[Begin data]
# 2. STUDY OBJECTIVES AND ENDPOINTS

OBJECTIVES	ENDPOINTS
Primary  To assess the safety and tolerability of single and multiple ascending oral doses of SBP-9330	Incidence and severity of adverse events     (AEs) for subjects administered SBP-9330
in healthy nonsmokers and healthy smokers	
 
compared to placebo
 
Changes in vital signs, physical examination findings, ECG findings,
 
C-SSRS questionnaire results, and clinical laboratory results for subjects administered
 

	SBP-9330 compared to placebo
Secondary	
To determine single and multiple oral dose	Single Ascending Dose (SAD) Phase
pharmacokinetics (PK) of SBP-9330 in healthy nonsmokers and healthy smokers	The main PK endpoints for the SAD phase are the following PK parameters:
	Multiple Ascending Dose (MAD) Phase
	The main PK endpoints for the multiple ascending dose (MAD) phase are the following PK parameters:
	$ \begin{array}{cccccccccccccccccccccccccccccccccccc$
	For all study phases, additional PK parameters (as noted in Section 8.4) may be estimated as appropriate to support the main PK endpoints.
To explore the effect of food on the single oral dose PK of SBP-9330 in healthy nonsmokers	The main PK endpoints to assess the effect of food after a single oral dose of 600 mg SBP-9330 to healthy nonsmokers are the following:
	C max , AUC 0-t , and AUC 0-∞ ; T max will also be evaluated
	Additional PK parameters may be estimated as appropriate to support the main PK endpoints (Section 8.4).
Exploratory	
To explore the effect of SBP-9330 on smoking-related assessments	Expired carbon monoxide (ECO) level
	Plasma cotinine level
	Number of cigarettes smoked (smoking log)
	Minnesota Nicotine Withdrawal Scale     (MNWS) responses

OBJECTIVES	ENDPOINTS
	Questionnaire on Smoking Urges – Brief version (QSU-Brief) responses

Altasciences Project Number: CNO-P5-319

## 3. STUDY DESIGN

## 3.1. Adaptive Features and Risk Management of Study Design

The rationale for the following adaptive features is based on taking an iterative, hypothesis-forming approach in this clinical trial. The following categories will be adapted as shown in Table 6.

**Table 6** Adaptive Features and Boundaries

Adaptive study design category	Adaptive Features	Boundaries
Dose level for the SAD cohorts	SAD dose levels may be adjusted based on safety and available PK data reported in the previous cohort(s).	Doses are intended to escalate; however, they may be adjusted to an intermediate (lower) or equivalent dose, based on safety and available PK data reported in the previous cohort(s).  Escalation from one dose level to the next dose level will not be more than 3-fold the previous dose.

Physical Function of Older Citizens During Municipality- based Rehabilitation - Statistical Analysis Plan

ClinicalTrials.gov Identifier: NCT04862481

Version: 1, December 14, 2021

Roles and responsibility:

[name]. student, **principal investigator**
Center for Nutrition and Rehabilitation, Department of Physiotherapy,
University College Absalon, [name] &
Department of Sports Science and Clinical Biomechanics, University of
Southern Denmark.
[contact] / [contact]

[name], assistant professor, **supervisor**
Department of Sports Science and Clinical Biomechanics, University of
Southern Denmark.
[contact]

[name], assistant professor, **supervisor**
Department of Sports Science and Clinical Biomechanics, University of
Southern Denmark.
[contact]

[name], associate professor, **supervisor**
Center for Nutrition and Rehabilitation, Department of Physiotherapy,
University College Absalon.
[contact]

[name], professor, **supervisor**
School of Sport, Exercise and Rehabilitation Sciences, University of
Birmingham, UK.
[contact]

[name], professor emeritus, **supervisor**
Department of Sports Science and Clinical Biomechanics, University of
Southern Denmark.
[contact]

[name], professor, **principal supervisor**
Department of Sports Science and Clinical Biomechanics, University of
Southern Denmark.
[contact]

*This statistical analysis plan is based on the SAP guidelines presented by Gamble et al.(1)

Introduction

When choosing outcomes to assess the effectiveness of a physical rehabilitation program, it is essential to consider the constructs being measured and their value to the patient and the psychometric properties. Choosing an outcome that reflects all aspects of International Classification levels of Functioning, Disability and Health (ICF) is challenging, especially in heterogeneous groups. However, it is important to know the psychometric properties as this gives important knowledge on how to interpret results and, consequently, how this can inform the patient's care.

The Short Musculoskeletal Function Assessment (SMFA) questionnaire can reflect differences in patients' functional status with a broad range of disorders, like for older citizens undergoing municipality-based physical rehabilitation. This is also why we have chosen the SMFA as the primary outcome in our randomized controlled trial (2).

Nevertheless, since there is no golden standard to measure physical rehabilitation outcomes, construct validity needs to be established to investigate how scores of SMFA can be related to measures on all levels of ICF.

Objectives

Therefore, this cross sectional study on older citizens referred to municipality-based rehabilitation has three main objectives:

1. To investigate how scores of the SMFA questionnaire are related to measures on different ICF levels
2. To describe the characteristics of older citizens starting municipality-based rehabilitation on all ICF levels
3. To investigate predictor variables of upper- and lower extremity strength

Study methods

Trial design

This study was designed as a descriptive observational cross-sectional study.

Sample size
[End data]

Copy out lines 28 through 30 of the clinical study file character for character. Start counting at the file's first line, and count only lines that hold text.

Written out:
## 3.1. Adaptive Features and Risk Management of Study Design

The rationale for the following adaptive features is based on taking an iterative, hypothesis-forming approach in this clinical trial. The following categories will be adapted as shown in Table 6.

**Table 6** Adaptive Features and Boundaries